Already veering from its search engine business by launching a slew of city guides, as well as a popular sports and stock quote site, Yahoo continues to explore its content potential with an online joint venture with Travelogix, a travel services company. Competition is intense, however, and the market is getting crowded--both from airlines and other online travel agents.
Using Yahoo Air Travel, customers will have access to flights from all airlines 24 hours a day, delivery of tickets, as well as a customer support team to answer any questions that may arise. Flights are booked and purchased through the Travelogix online travel network but carry the Yahoo brand name. Financial terms of the arrangement were not disclosed.
"With comprehensive information and an easy-to-use booking system, Travelogix provides Yahoo Air Travel users with all the resources they need to research and make airline travel arrangements online," said Bob Forsyth, chief executive officer and president of Travelogix, in a statement.
The growing online travel industry has generated much interest in the year since the Microsoft-backed Expedia site joined Preview Travel and Internet Travel Network, among others, in offering booking, "fare surfing," and special online discounts to travelers using the Web.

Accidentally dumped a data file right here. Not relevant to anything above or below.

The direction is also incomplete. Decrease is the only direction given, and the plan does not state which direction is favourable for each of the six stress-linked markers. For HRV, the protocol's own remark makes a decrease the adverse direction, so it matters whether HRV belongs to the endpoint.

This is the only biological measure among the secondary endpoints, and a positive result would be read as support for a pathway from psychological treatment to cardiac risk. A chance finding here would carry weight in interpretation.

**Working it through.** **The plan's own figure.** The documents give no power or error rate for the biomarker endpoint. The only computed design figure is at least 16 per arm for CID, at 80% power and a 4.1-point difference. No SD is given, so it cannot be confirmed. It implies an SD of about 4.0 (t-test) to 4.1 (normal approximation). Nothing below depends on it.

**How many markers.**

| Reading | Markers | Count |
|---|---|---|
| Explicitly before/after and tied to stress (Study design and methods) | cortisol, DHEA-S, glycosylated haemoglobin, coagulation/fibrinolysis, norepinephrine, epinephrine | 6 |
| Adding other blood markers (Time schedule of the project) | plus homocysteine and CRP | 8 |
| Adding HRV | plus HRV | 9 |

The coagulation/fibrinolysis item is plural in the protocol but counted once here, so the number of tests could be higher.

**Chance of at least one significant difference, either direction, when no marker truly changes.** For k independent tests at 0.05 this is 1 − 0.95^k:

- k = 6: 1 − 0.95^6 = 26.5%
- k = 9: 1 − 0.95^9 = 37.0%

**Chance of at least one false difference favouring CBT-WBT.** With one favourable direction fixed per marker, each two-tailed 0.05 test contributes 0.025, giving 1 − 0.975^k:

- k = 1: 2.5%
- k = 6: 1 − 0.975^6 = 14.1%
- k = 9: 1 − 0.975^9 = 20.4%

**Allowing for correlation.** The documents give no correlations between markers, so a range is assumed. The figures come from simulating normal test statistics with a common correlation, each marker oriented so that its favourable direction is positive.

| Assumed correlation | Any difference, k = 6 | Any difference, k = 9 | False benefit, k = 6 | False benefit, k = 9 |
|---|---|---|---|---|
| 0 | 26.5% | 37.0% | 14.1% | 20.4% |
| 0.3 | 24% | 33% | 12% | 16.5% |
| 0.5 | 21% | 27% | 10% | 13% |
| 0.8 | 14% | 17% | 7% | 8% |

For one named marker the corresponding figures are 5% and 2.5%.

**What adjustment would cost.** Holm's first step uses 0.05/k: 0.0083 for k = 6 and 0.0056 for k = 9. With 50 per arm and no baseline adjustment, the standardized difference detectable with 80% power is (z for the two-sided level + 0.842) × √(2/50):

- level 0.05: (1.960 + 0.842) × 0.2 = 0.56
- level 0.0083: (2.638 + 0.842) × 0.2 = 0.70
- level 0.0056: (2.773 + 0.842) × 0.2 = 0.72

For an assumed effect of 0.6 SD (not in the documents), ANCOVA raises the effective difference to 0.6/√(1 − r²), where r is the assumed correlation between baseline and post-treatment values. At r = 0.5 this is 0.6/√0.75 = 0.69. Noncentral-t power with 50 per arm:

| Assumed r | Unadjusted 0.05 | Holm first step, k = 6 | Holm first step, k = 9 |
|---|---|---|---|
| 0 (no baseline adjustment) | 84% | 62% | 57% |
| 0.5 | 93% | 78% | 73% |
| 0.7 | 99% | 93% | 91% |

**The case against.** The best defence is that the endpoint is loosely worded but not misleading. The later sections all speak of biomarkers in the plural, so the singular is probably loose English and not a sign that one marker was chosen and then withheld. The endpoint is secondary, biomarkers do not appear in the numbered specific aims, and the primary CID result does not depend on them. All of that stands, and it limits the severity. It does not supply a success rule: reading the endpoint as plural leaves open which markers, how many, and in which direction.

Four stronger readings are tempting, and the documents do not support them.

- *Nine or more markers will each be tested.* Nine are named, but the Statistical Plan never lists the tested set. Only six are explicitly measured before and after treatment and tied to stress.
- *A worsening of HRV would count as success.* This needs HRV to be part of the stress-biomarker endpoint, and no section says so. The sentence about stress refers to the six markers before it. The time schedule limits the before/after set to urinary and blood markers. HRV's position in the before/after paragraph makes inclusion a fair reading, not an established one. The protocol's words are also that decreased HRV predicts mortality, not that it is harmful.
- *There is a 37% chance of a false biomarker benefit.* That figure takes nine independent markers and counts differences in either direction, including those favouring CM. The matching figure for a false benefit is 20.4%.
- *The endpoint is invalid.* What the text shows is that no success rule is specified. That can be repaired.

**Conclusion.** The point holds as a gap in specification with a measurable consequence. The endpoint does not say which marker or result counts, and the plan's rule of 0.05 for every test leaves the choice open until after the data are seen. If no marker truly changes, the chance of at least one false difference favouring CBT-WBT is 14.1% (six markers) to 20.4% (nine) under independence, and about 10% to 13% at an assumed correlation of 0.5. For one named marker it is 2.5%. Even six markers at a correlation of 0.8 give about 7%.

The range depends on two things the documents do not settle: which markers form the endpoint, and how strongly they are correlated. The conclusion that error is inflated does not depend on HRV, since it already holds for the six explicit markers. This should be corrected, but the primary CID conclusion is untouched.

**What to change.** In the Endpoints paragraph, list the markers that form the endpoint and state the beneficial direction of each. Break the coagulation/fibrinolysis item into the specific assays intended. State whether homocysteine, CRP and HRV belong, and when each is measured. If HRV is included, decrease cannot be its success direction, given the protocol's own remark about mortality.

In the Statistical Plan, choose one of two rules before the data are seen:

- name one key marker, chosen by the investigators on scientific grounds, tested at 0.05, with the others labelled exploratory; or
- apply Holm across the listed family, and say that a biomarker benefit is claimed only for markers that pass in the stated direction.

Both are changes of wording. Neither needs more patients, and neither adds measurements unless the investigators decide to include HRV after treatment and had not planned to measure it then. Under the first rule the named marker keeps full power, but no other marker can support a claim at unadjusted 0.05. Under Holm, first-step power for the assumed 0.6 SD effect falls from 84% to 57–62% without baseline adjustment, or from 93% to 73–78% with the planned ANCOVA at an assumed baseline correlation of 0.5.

However, these sites (and all e-commerce in general) continue to be plagued by general skepticism about security. Some customers also have complained that it still takes too long to book a flight online and that some sites are too hard to navigate. Fare wars also can lead to a surge in demand that creates delays, such as a recent price cut by American Airlines.
Despite rapid growth, online travel bookings currently represent only one percent of all airline tickets sold. Yahoo's entry into the market is another endorsement of the moneymaking potential from online travel, though. It also shows Yahoo's continued push into providing online content, much like online services.